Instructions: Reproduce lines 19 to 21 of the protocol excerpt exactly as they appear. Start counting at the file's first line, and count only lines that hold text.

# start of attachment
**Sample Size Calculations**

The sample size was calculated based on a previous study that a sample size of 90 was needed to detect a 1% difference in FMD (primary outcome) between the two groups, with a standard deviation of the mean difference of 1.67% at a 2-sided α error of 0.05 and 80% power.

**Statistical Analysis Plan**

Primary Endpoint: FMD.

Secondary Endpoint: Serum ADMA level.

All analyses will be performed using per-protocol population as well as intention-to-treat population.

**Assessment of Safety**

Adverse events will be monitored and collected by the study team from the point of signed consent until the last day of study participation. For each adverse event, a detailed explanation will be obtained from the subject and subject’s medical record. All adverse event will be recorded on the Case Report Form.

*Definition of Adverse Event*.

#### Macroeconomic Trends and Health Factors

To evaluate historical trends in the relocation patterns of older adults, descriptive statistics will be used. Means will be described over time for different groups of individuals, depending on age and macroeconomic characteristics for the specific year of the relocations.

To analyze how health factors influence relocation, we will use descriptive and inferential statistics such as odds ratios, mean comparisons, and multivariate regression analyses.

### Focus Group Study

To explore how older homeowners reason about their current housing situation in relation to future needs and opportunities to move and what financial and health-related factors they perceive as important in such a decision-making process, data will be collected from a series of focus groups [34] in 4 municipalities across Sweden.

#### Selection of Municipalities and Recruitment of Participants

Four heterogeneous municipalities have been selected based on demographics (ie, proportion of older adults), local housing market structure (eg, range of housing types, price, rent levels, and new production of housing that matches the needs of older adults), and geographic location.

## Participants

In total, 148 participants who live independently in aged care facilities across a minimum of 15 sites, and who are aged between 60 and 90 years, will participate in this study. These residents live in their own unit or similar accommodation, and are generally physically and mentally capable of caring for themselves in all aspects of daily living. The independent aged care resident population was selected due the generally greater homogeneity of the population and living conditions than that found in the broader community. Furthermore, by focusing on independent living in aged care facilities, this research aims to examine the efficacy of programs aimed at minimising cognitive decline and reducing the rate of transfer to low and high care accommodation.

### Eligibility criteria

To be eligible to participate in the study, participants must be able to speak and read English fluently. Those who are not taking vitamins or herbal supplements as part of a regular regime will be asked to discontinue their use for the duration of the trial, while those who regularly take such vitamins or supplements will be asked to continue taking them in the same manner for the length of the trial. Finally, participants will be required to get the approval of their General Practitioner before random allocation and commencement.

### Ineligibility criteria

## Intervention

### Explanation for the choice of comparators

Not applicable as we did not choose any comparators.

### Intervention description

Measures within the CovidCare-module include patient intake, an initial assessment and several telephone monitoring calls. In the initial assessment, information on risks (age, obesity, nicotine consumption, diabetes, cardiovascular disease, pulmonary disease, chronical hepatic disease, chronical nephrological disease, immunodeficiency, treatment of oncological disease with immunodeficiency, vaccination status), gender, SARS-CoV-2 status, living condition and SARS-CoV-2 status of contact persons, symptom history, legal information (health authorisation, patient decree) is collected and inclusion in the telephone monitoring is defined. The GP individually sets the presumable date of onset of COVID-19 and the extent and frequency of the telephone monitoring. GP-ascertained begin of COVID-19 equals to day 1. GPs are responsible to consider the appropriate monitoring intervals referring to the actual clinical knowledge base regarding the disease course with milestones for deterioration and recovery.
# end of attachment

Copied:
### Eligibility criteria

To be eligible to participate in the study, participants must be able to speak and read English fluently. Those who are not taking vitamins or herbal supplements as part of a regular regime will be asked to discontinue their use for the duration of the trial, while those who regularly take such vitamins or supplements will be asked to continue taking them in the same manner for the length of the trial. Finally, participants will be required to get the approval of their General Practitioner before random allocation and commencement.

### Ineligibility criteria